During his stay at the Northamptonshire village of Holdenby or Holmby - where Sir Thomas Herbert complains the green was not well kept - Charles frequently rode over to Lord Vaux's place at Harrowden, or to Lord Spencer's at Althorp, for a game, and, according to one account, was actually playing on the latter green when Cornet Joyce came to Holmby to remove him to other quarters.
This word, he complains, should denote the heavenly food, the reasonable feast alone, and the Lord never used it of mere junketings.
He complains especially of his tutors, and in one case with abundant reason; but, by his own confession, they might have recriminated with justice, for he indulged in gay society, and kept late hours.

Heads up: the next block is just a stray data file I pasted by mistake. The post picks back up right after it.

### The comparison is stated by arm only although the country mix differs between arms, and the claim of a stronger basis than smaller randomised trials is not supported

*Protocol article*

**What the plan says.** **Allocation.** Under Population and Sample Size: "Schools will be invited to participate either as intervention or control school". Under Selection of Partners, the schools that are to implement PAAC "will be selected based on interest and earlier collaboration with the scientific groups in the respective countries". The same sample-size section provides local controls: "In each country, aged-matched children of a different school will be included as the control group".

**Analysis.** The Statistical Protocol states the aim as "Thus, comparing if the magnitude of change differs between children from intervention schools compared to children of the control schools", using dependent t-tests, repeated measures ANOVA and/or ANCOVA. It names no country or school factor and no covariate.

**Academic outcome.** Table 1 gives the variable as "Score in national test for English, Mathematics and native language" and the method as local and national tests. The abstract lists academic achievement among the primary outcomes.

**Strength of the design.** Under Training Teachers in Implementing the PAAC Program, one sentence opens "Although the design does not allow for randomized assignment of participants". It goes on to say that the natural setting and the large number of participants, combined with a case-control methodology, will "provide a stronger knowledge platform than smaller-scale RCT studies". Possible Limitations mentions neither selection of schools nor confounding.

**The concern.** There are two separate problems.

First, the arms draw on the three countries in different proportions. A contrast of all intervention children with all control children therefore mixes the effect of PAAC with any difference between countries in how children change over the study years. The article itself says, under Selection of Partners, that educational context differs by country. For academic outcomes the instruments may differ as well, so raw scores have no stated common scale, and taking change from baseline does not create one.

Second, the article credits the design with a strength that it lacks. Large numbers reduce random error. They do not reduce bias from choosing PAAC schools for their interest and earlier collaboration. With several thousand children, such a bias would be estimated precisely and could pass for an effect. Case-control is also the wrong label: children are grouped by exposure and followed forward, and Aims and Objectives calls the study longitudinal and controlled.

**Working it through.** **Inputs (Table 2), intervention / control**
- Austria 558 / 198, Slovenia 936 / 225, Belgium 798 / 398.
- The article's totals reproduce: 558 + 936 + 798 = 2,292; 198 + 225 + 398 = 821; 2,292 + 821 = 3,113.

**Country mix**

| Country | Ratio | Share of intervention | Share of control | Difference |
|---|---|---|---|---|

He complains of the busy idleness in which his time was spent; but, considering the circumstances, so adverse to study, one is rather surprised that the military student should have done so much, than that he did so little; and never probably before were so many hours of literary study spent in a tent.
Flies and frogs were also complained of, and Sidonius, writing in the 5th century, complains bitterly of the "feculent gruel" (cloacalis puts) which filled the canals of the city, and gave forth fetid odours when stirred by the poles of the bargemen.